Risk factors for hydrocephalus may include birth defects in the brain and spinal cord, developmental issues resulting from premature birth or genetic factors, or infection and injury. Certain conditions, such as spina bifida or meningitis, can increase the risk of developing hydrocephalus, especially in infants and children.
Congenital hydrocephalus is present at birth and may be caused by infections during pregnancy, hereditary factors, or developmental issues in the brain and spinal cord. In cases of congenital hydrocephalus, the ventricles (cavities) in the brain are often blocked and unable to effectively drain CSF.
Acquired hydrocephalus develops after birth and can result from various factors, including infections like meningitis or encephalitis, brain tumors, head injury, and bleeding in the brain or skull. In these cases, swelling or pressure inside the skull can block the pathways that allow CSF to flow through the brain and spinal cord.
There are several different types of hydrocephalus, which can be acquired or congenital:
Non-Communicating (Obstructive) Hydrocephalus
This type of hydrocephalus occurs when CSF can no longer flow through the ventricles in the brain because one or more of the passages between ventricles are blocked. Brain tumors are a common cause of obstructive hydrocephalus.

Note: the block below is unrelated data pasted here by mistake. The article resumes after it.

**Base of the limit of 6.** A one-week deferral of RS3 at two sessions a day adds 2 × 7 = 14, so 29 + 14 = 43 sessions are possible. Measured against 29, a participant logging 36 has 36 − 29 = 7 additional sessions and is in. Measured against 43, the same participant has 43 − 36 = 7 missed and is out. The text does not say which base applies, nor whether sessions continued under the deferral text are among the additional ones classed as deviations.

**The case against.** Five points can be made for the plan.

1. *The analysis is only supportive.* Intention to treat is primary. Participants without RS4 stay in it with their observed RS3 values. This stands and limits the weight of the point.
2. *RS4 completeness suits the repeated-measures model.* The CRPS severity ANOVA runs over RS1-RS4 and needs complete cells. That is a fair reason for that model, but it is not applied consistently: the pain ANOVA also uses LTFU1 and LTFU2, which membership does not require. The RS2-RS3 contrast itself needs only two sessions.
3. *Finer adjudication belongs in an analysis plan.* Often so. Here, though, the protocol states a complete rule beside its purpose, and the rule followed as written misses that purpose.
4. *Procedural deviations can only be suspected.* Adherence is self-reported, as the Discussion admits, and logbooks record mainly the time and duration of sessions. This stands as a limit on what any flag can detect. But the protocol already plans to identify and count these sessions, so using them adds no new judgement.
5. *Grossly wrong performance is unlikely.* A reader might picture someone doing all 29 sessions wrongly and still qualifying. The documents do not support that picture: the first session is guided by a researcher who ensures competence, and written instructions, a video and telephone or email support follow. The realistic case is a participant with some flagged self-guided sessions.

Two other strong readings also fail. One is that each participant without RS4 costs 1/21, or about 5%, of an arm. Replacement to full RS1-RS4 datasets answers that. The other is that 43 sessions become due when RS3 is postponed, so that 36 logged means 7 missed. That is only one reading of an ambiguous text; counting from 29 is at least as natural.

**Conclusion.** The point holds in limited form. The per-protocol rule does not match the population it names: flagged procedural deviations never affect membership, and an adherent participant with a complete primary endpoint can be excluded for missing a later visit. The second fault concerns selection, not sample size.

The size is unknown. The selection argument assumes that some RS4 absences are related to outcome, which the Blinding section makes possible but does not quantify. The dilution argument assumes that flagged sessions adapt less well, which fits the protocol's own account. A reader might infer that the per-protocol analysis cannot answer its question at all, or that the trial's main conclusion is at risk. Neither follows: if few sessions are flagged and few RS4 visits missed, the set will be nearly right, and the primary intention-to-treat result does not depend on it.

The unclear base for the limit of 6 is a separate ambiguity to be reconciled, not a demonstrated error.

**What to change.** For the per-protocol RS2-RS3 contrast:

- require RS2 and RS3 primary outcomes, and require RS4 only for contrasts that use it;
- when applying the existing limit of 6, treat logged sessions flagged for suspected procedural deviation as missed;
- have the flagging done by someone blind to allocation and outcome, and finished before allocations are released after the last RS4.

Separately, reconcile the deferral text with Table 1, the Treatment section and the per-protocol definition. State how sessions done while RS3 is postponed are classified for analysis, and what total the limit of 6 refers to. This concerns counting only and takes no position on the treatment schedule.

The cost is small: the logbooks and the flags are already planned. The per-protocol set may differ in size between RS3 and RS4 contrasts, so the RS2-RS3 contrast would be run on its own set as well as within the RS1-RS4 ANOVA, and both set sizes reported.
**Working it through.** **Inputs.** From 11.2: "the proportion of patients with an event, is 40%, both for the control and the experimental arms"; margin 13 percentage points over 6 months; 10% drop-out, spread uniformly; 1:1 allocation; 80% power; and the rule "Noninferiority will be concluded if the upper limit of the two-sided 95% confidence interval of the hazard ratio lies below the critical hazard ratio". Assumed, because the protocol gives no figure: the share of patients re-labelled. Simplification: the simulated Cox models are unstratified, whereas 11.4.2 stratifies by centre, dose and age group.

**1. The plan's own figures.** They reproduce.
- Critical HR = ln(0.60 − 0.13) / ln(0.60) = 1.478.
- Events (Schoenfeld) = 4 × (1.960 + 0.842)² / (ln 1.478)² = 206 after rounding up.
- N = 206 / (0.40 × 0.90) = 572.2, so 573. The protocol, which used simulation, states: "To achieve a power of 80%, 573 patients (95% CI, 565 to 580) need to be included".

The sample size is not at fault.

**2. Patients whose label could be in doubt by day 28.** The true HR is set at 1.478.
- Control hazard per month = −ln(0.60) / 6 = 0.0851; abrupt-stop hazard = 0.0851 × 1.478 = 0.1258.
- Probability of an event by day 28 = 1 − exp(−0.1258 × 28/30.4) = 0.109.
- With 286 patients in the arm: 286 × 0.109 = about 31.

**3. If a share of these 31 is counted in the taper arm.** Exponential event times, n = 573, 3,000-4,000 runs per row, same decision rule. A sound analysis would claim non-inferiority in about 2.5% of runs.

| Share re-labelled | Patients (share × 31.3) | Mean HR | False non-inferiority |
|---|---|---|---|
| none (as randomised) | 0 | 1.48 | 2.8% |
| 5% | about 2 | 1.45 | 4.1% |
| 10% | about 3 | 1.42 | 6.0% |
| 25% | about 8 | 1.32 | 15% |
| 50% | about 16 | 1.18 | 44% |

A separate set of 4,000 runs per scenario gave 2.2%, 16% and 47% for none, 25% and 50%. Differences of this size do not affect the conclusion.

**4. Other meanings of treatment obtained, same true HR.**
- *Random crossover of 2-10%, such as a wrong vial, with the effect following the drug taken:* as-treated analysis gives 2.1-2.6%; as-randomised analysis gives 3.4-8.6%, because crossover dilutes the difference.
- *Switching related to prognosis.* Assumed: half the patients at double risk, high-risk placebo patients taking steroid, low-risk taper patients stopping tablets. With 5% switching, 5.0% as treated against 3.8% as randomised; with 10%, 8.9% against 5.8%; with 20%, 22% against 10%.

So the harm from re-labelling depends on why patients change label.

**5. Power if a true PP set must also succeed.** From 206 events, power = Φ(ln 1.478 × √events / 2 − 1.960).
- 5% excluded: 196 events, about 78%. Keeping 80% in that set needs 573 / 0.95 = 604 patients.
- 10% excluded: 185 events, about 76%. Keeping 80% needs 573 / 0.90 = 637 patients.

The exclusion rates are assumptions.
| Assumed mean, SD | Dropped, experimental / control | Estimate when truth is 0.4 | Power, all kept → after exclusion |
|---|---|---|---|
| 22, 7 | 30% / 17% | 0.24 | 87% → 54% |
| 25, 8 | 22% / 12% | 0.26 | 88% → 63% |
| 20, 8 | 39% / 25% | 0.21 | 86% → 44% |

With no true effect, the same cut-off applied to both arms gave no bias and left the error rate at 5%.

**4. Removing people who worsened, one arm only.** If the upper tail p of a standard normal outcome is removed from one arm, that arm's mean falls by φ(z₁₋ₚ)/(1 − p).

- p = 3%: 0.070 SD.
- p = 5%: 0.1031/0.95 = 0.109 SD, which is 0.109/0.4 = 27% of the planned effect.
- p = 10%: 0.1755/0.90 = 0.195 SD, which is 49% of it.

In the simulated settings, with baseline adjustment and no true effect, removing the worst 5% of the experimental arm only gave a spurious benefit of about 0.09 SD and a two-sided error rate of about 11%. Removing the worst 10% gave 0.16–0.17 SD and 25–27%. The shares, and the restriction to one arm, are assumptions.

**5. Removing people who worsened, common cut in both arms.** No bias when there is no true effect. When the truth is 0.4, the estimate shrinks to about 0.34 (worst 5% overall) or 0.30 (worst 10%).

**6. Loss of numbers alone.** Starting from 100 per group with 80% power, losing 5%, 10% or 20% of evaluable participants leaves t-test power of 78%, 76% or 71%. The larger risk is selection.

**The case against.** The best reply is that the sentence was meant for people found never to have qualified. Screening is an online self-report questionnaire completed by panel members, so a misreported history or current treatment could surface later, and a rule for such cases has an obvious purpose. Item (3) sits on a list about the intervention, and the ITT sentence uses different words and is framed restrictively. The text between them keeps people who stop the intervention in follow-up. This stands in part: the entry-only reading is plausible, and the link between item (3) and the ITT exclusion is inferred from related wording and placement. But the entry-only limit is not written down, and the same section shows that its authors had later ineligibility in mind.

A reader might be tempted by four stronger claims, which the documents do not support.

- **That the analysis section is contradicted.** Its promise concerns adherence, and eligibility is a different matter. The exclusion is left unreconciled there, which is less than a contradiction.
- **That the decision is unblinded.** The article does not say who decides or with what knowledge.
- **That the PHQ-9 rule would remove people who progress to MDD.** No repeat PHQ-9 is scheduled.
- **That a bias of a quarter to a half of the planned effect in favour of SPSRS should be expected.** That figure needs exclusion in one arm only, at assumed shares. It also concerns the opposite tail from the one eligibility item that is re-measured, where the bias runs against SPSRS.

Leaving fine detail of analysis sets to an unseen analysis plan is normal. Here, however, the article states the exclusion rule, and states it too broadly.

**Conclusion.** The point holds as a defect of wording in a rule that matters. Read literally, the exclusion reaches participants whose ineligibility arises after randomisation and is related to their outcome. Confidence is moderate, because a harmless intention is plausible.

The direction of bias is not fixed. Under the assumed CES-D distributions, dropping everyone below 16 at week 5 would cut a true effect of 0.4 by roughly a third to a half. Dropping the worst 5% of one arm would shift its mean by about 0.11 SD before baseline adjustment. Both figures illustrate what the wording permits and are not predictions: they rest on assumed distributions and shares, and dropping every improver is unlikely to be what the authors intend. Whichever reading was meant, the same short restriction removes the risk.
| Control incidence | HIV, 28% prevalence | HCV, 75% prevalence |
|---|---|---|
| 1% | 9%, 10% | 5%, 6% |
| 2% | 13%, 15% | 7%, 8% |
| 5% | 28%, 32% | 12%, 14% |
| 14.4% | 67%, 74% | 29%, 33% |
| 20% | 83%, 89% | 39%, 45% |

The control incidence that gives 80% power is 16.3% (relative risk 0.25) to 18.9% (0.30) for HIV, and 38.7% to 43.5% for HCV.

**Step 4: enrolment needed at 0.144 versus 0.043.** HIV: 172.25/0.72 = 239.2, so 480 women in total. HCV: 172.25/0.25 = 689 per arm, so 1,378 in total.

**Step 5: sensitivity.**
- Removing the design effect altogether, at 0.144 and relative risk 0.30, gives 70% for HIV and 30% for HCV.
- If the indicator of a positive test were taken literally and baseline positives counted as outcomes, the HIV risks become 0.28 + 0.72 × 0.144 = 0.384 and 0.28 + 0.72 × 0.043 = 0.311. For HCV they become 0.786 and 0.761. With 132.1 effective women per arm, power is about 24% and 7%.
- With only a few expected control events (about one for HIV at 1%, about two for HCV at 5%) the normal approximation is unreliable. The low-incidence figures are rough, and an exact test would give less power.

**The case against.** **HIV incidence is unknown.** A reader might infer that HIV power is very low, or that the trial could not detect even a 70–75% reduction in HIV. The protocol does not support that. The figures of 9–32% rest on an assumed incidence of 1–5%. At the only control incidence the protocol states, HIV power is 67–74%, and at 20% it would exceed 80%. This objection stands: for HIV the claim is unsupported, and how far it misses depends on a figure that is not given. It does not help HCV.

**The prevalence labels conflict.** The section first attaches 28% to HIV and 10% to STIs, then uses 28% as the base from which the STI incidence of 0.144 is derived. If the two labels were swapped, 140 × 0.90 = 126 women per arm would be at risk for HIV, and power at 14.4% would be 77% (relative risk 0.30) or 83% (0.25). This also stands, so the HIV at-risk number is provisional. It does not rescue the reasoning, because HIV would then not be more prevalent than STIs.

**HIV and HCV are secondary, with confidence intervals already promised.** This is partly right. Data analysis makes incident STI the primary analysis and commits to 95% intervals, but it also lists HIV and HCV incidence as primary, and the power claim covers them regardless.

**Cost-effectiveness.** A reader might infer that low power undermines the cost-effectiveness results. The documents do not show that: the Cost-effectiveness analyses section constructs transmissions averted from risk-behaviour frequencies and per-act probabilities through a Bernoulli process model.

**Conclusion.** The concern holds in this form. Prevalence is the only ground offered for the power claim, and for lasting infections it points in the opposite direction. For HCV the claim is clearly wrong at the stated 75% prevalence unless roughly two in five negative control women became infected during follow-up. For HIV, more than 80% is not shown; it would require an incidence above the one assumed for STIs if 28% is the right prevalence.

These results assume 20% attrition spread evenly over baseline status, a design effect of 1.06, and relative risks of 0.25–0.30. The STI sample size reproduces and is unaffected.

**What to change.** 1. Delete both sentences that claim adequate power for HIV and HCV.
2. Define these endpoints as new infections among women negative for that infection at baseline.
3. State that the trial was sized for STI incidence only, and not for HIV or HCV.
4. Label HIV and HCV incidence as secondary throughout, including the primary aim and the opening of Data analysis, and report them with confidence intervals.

This type of hydrocephalus occurs when the brain’s ventricles remain open and CSF can still flow through them like normal, but the ability of smaller blood vessels to absorb CSF after it leaves the ventricles is impaired. Brain trauma and bleeding inside the skull are significant risk factors for communicating hydrocephalus.
Normal Pressure Hydrocephalus (NPH)
This is a common type of communicating hydrocephalus that occurs when CSF is blocked from flowing normally through the brain and spinal cord and the ventricles in the brain are enlarged, but with no significant increase in pressure inside the skull. The exact cause of NPH is often unclear, but risk factors include age, a history of traumatic brain injury, and some underlying medical conditions. Because it typically occurs in older adults and symptoms include difficulty with thinking and memory, NPH is often confused with Alzheimer’s disease.
This is not a true form of hydrocephalus, but rather occurs when a brain injury, stroke, or neurodegenerative disease like Alzheimer’s causes tissues around the ventricles to shrink and the ventricles to enlarge. For this reason, the ventricles appear enlarged and there may be an excess of CSF, but pressure in the brain remains normal.